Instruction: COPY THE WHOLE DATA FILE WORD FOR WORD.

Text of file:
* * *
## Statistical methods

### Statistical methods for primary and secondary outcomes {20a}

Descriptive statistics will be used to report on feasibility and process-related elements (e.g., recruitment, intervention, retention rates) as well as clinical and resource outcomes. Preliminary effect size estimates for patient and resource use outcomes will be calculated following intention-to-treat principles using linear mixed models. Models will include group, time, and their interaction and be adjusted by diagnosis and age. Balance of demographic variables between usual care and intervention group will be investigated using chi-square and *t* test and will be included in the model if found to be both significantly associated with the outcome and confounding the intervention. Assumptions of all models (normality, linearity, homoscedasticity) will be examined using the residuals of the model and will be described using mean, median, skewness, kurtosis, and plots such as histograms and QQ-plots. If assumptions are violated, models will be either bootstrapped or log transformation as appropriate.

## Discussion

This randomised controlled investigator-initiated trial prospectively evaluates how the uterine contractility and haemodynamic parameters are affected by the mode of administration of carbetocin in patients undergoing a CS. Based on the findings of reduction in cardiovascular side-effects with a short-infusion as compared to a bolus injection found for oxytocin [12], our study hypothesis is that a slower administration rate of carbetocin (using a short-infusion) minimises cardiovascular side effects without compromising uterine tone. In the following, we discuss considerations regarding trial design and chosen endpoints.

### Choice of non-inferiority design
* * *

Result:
## Statistical methods

### Statistical methods for primary and secondary outcomes {20a}

Descriptive statistics will be used to report on feasibility and process-related elements (e.g., recruitment, intervention, retention rates) as well as clinical and resource outcomes. Preliminary effect size estimates for patient and resource use outcomes will be calculated following intention-to-treat principles using linear mixed models. Models will include group, time, and their interaction and be adjusted by diagnosis and age. Balance of demographic variables between usual care and intervention group will be investigated using chi-square and *t* test and will be included in the model if found to be both significantly associated with the outcome and confounding the intervention. Assumptions of all models (normality, linearity, homoscedasticity) will be examined using the residuals of the model and will be described using mean, median, skewness, kurtosis, and plots such as histograms and QQ-plots. If assumptions are violated, models will be either bootstrapped or log transformation as appropriate.

## Discussion

This randomised controlled investigator-initiated trial prospectively evaluates how the uterine contractility and haemodynamic parameters are affected by the mode of administration of carbetocin in patients undergoing a CS. Based on the findings of reduction in cardiovascular side-effects with a short-infusion as compared to a bolus injection found for oxytocin [12], our study hypothesis is that a slower administration rate of carbetocin (using a short-infusion) minimises cardiovascular side effects without compromising uterine tone. In the following, we discuss considerations regarding trial design and chosen endpoints.

### Choice of non-inferiority design